Our Global Oncology Trends 2019 report is officially released, and it details the trends shaping the development and delivery of cancer treatment worldwide.
I’d like to share with you five key insights from the report. For all of the detailed, data-driven insights, download the full report and explore the trends influencing clinical development in oncology treatments today and through 2023.
- Immunotherapies are rapidly being adopted as first-line treatments
- Precision medicine and biomarkers increase trial complexity
- Spending growth continues in double digits
- Time to approval is decreasing, but delivery remains a barrier
- Trial productivity is key in this high risk, high reward therapy area
Cancer patients today have more and better treatment options than ever, with improvements in progression-free survival and new options for relapsed or refractory cancers. Immuno-oncology therapies account for many of the new options and have in just 2-3 years become first-line oncology treatments (see exhibit).
These treatments now account for more than three-quarters of all lines of therapy in metastatic melanoma.
Similarly, treatment for breast cancer, the most prevalent cancer among women, has been transformed with the introduction and rapid uptake of new options, particularly CDK4/6 inhibitors. The number of patients treated with these drugs nearly tripled in the top five European countries in the past year, now matching similar rates of use in the U.S.
Precision medicines stratify patients according to their biomarkers into those most likely to respond to therapy, for both trials and treatment. Predictive biomarkers were associated with 60% of new treatments, and three were approved with a companion diagnostic.
Biomarker testing for trials is becoming easier and more widely available, improving the selection of trial participants. Nonetheless, trial complexity may increase as novel trial designs are enabled (i.e. large basket trials with multiple arms) and as sponsors become reliant on molecular profiling companies for data.
Driving the increase in health-system spending is not only the use of new treatments, but also the use of available treatments in more patients and for longer treatment durations. Spending levels and growth rates are higher across most parts of the world, and this is expected to continue for at least the next five years. New and protected brands account for nearly all the growth in spending.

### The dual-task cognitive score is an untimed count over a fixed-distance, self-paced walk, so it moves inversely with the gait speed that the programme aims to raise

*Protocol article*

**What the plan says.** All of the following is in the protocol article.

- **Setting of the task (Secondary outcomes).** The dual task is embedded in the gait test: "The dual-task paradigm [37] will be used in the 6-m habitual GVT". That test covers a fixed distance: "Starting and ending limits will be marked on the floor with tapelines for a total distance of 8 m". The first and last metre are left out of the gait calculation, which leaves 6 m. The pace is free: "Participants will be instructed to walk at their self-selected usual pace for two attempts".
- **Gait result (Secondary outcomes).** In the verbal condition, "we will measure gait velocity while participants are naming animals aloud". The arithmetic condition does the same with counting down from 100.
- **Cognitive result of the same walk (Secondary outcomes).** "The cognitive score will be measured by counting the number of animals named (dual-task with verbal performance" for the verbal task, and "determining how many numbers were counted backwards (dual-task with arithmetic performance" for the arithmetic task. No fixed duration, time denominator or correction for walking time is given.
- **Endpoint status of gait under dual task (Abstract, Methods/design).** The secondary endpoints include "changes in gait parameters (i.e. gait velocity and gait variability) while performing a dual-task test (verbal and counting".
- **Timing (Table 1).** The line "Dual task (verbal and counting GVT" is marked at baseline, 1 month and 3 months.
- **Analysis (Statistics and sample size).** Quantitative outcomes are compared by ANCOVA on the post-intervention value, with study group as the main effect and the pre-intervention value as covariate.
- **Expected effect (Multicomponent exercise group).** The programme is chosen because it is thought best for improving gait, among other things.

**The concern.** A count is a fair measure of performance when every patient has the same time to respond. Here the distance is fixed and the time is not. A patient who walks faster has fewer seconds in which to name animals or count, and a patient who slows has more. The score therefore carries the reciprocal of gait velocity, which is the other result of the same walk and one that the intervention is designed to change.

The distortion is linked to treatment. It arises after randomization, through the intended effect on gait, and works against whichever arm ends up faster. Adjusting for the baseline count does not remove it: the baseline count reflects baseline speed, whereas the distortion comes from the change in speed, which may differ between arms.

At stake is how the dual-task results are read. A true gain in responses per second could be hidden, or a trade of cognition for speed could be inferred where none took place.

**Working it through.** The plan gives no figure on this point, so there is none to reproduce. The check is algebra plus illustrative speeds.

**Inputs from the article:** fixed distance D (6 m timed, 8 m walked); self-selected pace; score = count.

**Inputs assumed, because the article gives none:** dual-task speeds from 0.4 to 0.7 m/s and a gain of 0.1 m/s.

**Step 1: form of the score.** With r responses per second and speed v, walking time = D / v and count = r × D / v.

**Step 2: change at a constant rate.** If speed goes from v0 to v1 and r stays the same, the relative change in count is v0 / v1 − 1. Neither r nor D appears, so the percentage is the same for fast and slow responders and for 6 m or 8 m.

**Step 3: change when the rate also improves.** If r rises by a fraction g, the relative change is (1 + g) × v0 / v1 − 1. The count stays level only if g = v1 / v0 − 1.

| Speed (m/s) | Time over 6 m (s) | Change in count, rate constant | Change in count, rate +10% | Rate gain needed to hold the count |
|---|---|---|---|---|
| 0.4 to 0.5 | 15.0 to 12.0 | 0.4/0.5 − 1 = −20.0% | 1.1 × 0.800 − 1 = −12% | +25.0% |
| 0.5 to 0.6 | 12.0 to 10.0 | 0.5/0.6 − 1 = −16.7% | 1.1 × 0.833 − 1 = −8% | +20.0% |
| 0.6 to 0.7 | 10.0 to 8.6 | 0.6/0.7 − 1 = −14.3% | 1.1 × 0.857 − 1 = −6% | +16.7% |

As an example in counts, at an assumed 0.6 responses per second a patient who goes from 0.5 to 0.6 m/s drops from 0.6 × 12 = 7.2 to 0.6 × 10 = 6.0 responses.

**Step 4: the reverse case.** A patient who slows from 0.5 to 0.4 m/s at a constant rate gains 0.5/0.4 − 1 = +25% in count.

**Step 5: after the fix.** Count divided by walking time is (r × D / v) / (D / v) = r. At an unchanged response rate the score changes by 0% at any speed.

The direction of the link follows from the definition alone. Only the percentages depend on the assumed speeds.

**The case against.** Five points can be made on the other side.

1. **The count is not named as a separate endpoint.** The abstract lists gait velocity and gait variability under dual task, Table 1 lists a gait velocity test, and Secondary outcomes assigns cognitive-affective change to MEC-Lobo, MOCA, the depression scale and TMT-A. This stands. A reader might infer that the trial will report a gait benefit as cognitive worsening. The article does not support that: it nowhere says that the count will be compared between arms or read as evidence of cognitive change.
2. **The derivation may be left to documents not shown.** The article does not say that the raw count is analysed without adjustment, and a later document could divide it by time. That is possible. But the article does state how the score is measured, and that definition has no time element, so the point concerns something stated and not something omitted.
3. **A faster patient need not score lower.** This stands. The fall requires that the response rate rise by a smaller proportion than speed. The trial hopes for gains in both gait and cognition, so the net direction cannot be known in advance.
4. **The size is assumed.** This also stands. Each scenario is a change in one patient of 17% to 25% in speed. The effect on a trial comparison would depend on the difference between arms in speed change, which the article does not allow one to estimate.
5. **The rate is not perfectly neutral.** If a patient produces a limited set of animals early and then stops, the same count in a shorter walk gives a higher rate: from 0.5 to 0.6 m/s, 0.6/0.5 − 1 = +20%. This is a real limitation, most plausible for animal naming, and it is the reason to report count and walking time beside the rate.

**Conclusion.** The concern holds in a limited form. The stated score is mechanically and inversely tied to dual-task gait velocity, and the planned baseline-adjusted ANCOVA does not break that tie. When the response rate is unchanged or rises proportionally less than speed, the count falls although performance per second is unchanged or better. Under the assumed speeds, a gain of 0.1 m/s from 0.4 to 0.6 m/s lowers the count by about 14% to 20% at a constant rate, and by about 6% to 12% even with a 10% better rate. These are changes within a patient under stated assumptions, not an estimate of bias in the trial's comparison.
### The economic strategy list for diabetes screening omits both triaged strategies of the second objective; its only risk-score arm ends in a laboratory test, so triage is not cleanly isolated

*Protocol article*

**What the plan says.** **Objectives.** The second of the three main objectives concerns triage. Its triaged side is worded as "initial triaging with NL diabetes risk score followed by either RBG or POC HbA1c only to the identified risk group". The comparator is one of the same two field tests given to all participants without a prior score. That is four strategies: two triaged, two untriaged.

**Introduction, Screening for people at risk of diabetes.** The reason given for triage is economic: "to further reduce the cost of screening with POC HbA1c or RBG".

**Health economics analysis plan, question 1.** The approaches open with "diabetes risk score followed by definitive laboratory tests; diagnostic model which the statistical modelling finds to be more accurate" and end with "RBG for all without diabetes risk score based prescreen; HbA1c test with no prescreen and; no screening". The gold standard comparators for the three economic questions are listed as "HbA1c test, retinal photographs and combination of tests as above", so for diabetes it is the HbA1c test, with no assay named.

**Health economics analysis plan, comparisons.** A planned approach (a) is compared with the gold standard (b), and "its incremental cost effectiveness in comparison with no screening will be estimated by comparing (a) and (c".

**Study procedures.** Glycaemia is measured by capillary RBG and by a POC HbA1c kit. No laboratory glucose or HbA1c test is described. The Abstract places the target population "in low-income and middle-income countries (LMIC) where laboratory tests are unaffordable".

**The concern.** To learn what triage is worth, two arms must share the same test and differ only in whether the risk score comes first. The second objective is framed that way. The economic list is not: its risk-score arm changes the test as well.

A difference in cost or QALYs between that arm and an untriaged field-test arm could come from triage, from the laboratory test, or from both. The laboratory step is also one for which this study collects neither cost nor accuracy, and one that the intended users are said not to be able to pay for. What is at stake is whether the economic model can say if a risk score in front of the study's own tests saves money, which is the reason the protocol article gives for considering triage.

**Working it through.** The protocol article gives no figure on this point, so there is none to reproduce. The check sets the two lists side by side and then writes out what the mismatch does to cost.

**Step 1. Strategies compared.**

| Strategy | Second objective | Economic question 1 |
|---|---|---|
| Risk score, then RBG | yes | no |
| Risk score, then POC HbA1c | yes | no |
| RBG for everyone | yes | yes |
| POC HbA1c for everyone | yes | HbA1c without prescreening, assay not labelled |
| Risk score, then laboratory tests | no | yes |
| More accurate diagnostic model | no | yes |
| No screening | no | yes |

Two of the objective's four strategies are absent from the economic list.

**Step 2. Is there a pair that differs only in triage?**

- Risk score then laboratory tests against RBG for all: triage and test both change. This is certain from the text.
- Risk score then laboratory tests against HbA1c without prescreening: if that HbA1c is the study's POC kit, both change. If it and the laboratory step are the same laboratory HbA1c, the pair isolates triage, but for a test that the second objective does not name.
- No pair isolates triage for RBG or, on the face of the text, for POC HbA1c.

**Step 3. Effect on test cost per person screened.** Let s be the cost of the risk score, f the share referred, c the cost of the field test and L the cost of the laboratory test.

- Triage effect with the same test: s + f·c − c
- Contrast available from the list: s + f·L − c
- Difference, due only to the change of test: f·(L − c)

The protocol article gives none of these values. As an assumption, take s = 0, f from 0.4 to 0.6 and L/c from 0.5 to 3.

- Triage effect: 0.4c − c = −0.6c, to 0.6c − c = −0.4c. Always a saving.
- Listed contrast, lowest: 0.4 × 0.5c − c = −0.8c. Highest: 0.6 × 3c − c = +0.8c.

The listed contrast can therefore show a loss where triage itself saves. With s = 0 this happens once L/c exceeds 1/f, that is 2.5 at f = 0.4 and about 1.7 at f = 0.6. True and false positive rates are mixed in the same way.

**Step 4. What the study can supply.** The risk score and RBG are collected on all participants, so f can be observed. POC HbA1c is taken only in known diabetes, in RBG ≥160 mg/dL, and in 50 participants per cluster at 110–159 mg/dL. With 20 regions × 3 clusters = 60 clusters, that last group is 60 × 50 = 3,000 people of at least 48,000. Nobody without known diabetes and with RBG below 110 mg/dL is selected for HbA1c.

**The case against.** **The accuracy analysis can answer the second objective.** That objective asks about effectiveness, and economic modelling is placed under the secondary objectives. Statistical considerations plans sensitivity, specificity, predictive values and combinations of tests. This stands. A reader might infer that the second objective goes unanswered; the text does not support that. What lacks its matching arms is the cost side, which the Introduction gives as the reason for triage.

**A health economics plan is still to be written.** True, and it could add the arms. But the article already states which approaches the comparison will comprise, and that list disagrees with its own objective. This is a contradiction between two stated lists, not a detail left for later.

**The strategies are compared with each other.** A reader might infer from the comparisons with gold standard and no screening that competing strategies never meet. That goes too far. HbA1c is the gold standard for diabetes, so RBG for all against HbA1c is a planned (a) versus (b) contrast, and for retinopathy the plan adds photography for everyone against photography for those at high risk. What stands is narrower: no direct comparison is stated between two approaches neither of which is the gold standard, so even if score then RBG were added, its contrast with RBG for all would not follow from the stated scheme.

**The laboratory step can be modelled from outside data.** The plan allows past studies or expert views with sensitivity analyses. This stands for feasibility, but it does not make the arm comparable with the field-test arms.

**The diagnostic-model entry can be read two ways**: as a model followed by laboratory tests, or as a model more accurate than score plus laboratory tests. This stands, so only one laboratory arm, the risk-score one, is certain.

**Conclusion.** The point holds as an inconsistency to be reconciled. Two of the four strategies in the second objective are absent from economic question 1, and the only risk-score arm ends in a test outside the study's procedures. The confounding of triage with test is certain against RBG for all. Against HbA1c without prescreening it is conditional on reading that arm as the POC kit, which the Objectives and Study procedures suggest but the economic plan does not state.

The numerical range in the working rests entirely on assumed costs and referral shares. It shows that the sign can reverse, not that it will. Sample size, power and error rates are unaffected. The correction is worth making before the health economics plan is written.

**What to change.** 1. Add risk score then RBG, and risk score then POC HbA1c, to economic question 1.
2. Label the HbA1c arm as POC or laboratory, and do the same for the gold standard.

Spending on cancer drugs in the U.S. has more than doubled since 2013 and reached almost $57 billion in 2018. Outside the U.S., oncology costs exceeded $66 billion in 2018, driven by new product launches and increased volume use of existing brands.
New oncology drugs launched in 2018 went from patent filing to approval four years more quickly than drugs launched in 2017. But more than half of new cancer treatments are available only within a select nine countries, and novel therapies such as CAR-T require capabilities that are rare even in the U.S.
For example, CAR-T cancer treatments require that centers be competent to collect T cells and reintroduce them to the patient. Few cancer centers have achieved accreditation, and these centers can be thousands of miles away from a patient. In France, a 2016 study found that only eight hospitals, treating 11% of patients, met the criteria (see exhibit).
The difficulties in accessing these new treatments can place logistical and financial burdens on families and caregivers. However, because treatment time can be shorter, the total burden doesn’t necessarily increase but is borne over a shorter time period.
Overall productivity of oncology trials has improved since 2000 by 22% but remains far lower than trials for other therapy areas. Researchers are improving the productivity of trials by identifying participants from pools of pre-screened patients, which could improve productivity 104% by 2023. The use of biomarker tests is projected to yield a 71% improvement.
The following exhibit shows the possible impact of the top eight oncology trends on trial productivity over the next five years. The likely impact of each trend is detailed in the full report.
A closer look at oncology trends
The full report – Global Oncology Trends 2019 – is rich with data and exhibits illuminating the trends influencing clinical development in oncology treatments today and through 2023, including scientific advances in therapeutics, shifts in therapy use, trial productivity and success rates, as well as changes in spending patterns. I invite you to download it today, along with the full set of exhibits you can reference in your own work.